Monday, July 27, 2015

National Review Calls Bernie Sanders a Nazi

Just when I think my fellow Americans are beginning to get their political categories straight, a fellow journalist proves me wrong. For years I have been lamenting the lack of political literacy among American policy-makers, while assuming that even compliant journalists have been educated as to the differences between socialism, social democracy, communism and nazism. I'm wondering how many journalists will read the article in the National Review by Kevin D. Williamson titled: "Bernie's Strange Brew of Nationalism and Socialism”

This is the latest example of a journalistic method that avoids analysis by twisting definitions, or mixing unrelated issues. In the 1970s I identified this tactic in a NYT review of Michael Harrington's Socialism that picked on things such a poor proof-reading to denigrate the book's ideas, and it is still a trusted technique.

Williamson calls Bernie's focus on the outsourcing of jobs to third world countries 'nationalism', a blatant misuse of the word. The Norton Dictionary of Modern Thought defines it as: (1)"The feeling of belonging to a group united by common racial, linguistic and historical ties, and usually identified with a particular territory. (2) A corresponding IDEOLOGY which exalts the NATION-STATE as the ideal form of political organization with an overriding claim on the loyalty of its citizens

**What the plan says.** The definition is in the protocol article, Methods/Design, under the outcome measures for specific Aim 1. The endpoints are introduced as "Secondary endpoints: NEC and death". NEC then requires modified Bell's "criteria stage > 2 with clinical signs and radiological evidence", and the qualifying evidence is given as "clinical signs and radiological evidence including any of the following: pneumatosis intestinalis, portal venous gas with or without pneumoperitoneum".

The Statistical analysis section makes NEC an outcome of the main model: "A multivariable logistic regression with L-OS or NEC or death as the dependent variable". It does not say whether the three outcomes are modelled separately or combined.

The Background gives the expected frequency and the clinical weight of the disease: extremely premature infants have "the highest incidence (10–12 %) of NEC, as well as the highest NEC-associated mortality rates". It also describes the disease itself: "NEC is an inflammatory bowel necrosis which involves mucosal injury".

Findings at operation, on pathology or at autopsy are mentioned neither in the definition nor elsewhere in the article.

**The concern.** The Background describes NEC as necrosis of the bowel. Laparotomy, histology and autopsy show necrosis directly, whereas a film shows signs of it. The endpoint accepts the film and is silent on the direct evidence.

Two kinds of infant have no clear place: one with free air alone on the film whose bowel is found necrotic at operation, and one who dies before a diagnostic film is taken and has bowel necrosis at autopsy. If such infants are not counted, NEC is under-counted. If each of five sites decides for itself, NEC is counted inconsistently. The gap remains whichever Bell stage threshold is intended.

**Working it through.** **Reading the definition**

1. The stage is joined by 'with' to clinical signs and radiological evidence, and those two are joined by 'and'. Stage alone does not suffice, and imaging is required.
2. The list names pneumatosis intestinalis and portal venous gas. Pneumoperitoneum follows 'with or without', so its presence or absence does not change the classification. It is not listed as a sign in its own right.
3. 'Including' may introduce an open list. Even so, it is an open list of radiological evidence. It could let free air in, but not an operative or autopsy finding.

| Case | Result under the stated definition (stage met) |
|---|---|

Personally, I think it's a shame that Bernie has to pander to his industrial base by criticizing outsourcing, because socialism calls for the international solidarity of workers, who are everywhere exploited. But international solidarity corresponds to a higher level of class consciousness than that prevalent among American workers educated to believe in the survival of the fittest through competition, so I am glad Sanders knows he cannot win an election unless he stands up for American workers.

One of the most iconoclastic characteristics of the Cuban Revolution has been its consistent demonstration of international solidarity, as evidenced by sending troops to fight for the liberation of the African nation of Angola, as well as by being the first to send doctors to the continent's Ebola-stricken countries decades later. After fifty-six years of revolution, most Cubans take international solidarity for granted.